Analekta’s recent release of Beethoven’s Op. 67 and Op. 68 adds another view of the pair of masterworks that have enthralled audiences and challenged conductors and players since their premières in 1808. Happy to report that these performances have much to admire, but also demonstrate that the “definitive” version still remains unrecorded.
Tafelmusik Orchestra, armed with period instruments and supported by John D.S. Adams’ magical engineering skills, provides conductor Bruno Weil with a first-rate instrument on which to craft his vision of these sublime scores. At its best (in the Finale of the C Minor and the speaker-shaking outbursts in the Pastoral’s storm) he delivers a rock-and-sock ‘em punch that is notable for a truly lean string tone and brass balance (particularly between trumpets and trombones) that astonishes in its clarity and timbre. But the musical “traps” that, seemingly harmlessly, lurk on every page either slip by unnoticed or get the better of the maestro despite his noble ministrations.
Dynamics, rhythm and tempo are the keys to success with most music, but particularly in the classic period where ferreting out the composer’s subtext can lift a reading from adequate to magnificent.
Given the small numbers of the band (especially when compared with much larger ensembles that fill the catalogue with “Lush ‘R’ Us” versions), it was hugely disappointing to have to wait until the calm between the thunderbolts (the disc begins with Symphony No. 6) to have a true, shiver-inducing pianissimo. Oddly, on a number of occasions, the long, lingering diminuendos began before the climax rather than a millisecond following the destination of the phrase’s target. Still, the peasants’ sfzorzandi will knock your overalls off. What both works require is a well-crafted dynamic plan that sculpts the whole, rather than individual movements.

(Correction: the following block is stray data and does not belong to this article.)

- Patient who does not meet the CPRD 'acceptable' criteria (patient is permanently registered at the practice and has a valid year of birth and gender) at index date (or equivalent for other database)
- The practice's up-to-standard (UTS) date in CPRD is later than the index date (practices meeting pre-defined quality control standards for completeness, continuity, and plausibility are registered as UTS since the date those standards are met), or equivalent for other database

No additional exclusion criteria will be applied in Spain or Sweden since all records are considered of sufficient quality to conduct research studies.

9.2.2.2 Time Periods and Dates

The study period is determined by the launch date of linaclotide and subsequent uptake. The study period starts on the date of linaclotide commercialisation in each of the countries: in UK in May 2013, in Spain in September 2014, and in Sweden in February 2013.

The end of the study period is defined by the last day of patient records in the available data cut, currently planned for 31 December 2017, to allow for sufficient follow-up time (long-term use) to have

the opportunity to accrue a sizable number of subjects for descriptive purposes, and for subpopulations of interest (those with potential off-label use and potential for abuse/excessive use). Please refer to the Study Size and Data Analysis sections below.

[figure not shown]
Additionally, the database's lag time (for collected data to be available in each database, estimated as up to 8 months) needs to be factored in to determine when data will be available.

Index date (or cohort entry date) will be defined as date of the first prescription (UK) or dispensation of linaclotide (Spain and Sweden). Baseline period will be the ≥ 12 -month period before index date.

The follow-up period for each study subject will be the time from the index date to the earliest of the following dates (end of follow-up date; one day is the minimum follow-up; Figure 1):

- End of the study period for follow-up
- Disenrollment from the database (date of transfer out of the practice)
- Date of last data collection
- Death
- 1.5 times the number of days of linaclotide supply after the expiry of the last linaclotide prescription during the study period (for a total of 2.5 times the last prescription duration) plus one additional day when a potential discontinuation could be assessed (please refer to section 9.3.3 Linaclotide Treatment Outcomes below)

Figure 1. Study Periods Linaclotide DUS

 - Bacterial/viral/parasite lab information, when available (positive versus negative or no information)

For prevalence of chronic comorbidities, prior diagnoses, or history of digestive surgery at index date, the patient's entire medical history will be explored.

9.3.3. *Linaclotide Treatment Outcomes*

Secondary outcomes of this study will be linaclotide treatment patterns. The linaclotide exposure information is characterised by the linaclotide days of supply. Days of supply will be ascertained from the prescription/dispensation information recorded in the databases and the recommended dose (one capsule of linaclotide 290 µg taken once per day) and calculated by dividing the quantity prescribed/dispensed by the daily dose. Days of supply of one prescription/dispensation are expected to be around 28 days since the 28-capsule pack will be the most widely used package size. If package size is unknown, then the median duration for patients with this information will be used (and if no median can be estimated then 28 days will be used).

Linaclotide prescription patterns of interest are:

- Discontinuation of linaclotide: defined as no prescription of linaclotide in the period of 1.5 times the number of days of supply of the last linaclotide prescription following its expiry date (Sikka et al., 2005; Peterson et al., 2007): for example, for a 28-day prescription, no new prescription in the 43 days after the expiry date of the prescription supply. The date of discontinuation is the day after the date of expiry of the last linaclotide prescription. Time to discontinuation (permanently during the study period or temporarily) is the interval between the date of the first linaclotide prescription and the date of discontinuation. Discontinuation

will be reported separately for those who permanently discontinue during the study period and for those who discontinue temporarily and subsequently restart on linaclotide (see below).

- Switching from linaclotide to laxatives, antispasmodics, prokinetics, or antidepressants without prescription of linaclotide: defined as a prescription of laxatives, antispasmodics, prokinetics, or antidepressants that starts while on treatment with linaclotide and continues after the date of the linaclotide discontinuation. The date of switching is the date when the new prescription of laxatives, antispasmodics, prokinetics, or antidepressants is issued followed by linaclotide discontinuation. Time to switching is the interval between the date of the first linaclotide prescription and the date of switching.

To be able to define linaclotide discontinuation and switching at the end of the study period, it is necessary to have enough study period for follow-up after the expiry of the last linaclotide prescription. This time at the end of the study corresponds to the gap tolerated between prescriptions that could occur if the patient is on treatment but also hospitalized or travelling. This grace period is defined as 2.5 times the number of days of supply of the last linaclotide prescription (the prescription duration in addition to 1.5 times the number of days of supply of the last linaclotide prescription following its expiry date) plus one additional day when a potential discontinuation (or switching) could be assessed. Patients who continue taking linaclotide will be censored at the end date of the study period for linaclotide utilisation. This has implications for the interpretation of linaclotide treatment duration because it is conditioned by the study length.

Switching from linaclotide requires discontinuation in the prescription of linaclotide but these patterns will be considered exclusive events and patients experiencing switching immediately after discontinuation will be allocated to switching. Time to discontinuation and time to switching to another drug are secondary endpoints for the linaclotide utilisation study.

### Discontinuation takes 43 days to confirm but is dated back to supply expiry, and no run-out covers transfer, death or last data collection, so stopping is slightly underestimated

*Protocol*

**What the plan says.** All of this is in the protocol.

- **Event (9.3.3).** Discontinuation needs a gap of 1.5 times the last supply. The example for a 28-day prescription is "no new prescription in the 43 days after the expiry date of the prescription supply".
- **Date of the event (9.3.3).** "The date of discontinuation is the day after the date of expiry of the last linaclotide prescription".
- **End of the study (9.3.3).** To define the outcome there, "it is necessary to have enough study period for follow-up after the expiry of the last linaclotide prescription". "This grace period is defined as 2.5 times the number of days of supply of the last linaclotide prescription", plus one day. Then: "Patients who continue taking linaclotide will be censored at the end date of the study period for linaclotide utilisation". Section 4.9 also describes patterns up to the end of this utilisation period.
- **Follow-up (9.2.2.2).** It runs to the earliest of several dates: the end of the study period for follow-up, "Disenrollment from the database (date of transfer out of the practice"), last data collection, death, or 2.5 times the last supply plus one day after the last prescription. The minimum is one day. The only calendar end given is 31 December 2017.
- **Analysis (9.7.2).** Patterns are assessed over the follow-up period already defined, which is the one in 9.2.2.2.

The subtleties of Beethoven’s rhythm were also hit-and-miss. Dotted notes too-often lost their duple character and were allowed to morph into their lazier triple cousins. Quarters followed by a pair of eighths were frequently uneven divisions of the equivalent amount of time. Much of those vagaries can be traced back to the tempi. In general, the fast movements went by at clips that challenged the players just to get the notes out, with little opportunity for the shape and finesse that is so often demanded. The opening of the Pastoral is “Allegro” but “ma non troppo” needs to be heeded as well. Consequently, the movement’s many lifts into the heavens became quick refuelling stops. Yet all was forgiven when Weil found the magic “By the brook” and served up many of the disc’s finest moments, marred only by dropping some slurs in the oboe/flute conversation and a late-inning fortepiano that threatened to give the coming tempest away.
The so-called “fate knocking at the door” of Symphony No. 5 was most certainly a triplet and not three eighths. Conductors and musicians alike have wrestled with this devilish problem for eons. Perhaps, if the fermata was somehow acknowledged … In the “Scherzo” (notable for the lower strings who ate up the Trio with incredible gusto and skill) the famous repeated-note cry of the French horns got out of the wrong side of the bed and dislocated the pulse from the dotted half; the ensuing reply from the woodwinds and strings soon put the weight back on the right syllable and settled the argument—stranger than truth!
It must be said that the period instruments add a welcome variety of hues and shades to the music, even if that results in a wayward F from the brief oboe cadenza and an anemic super-G from the flute. Nonetheless, the series should continue—Beethoven’s symphonies still have much to say and even more from which we can all learn. JWR